By Judy Brandon: Religion columnist
She has been gone now for many years. Our children were small and she lived not far from our home. She rarely enjoyed the pleasure of anyone’s company. When I stumbled upon her, it was at a time when I was involved in delivering sacks of groceries for a church effort. But my encounter with her changed me forever.
Out first visit was not like a first visit at all. She acted as though we were old friends. Delighted to see anyone, she asked me to sit and visit. A bone disease had crippled her frail body. This left her humped over, not even able to look a visitor in the eye. She would just turn her head sideways so she could see me.
Cora was happy in spite of her physical condition and emotional aloneness. She noticed the beautiful weather and appreciated so much me taking the time to stop by. She even said, “I think young people are so sweet and thoughtful these days. There are so many good people in the world.” I was a little taken back. She certainly did not take the normal view of “young people these days.”
On that first visit, I left her tiny mobile home and made a vow to try and return about once a month to check on her. Sometimes I would take food, a book or a magazine. Once I took flowers out of my yard. But it didn’t matter if I came empty handed — she just enjoyed my company.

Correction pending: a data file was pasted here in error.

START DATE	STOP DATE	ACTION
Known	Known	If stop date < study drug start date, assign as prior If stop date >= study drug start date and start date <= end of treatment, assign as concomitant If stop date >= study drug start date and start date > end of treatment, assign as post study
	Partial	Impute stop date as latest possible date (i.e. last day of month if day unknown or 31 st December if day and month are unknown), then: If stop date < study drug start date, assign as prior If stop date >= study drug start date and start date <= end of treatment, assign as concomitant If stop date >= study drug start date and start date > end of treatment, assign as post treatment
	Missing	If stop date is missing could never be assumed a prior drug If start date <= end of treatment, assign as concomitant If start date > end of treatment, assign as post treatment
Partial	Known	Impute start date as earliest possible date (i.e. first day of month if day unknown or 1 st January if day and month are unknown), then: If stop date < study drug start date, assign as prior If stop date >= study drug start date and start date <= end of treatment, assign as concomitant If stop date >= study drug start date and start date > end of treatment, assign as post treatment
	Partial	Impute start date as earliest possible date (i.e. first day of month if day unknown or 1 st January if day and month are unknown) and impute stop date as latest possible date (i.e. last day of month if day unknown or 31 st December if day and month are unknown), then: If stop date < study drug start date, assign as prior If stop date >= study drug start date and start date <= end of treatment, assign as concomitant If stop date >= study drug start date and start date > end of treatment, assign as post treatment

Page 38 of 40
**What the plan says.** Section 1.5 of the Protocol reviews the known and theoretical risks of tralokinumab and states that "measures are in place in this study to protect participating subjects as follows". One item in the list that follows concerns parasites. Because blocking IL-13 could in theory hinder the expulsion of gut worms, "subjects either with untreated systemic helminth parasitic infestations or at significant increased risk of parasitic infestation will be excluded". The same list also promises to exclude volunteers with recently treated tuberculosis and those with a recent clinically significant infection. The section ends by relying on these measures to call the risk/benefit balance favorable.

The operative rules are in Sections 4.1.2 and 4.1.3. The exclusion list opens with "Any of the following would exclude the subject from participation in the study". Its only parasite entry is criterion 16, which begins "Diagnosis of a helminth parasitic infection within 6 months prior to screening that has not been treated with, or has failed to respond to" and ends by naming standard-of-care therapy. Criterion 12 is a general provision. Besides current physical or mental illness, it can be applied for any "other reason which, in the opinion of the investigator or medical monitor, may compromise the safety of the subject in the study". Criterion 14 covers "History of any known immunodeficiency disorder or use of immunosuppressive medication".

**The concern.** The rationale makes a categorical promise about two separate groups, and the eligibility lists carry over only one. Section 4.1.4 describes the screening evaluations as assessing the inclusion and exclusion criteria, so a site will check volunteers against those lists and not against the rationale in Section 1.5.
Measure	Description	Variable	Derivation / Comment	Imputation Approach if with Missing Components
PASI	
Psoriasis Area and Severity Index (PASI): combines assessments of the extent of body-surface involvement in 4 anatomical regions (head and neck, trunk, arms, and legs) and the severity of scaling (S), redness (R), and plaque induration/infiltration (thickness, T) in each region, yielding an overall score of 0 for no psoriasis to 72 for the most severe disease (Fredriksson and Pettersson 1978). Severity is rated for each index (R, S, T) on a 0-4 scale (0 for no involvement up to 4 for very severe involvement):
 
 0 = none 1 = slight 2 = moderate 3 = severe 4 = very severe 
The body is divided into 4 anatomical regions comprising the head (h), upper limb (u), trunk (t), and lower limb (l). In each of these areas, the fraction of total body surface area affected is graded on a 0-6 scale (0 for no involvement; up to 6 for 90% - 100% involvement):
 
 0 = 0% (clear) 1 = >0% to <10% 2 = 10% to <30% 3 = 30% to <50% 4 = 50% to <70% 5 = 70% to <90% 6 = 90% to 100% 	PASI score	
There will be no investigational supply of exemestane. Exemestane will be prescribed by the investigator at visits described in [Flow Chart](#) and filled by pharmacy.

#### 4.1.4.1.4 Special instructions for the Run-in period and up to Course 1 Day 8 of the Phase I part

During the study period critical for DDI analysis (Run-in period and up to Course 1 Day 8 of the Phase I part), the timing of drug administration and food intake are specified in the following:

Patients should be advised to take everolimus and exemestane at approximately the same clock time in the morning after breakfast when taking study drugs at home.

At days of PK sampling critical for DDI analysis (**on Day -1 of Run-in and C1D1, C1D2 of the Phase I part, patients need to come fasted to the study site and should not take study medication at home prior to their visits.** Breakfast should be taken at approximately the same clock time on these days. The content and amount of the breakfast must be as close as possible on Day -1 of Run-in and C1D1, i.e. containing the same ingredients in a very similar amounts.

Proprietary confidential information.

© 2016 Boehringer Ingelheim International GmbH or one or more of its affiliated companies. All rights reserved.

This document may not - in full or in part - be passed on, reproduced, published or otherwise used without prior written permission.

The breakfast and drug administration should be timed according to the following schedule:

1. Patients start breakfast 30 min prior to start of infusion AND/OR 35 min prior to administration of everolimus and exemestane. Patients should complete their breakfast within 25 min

Our visits lasted for a period over five years. Then the time came when I went back to teaching school full-time, and I found it more difficult to find the time to go by her house. But every time I stopped, she happily greeted me at the door.
One day I went by. It had been about two months since I had visited. She came to the door in her humped over fashion, bright and beautiful eyes sparkling as if she were in perfect physical form.
“Oh come in Honey, I am so glad to see you!” she answered hoarsely.
I surmised that she had been sick because her voice was so hoarse and huskily low. So I said, “Have you been sick? Have you seen a doctor?”
But what I found out made me sad because she had not been sick at all. “Oh I am not sick. I have just not used my voice. The last time I talked to someone was last week so I guess the hoarseness is from that,” she said.
No visitors, no phone calls, no communication with anyone … just the aloneness of being at home with one’s self.
Jesus told the story to a teacher of the law, an educated man of his day, about a man on his way from Jerusalem to Jericho. (Luke 10:25-37). All the “religious” people passed him by but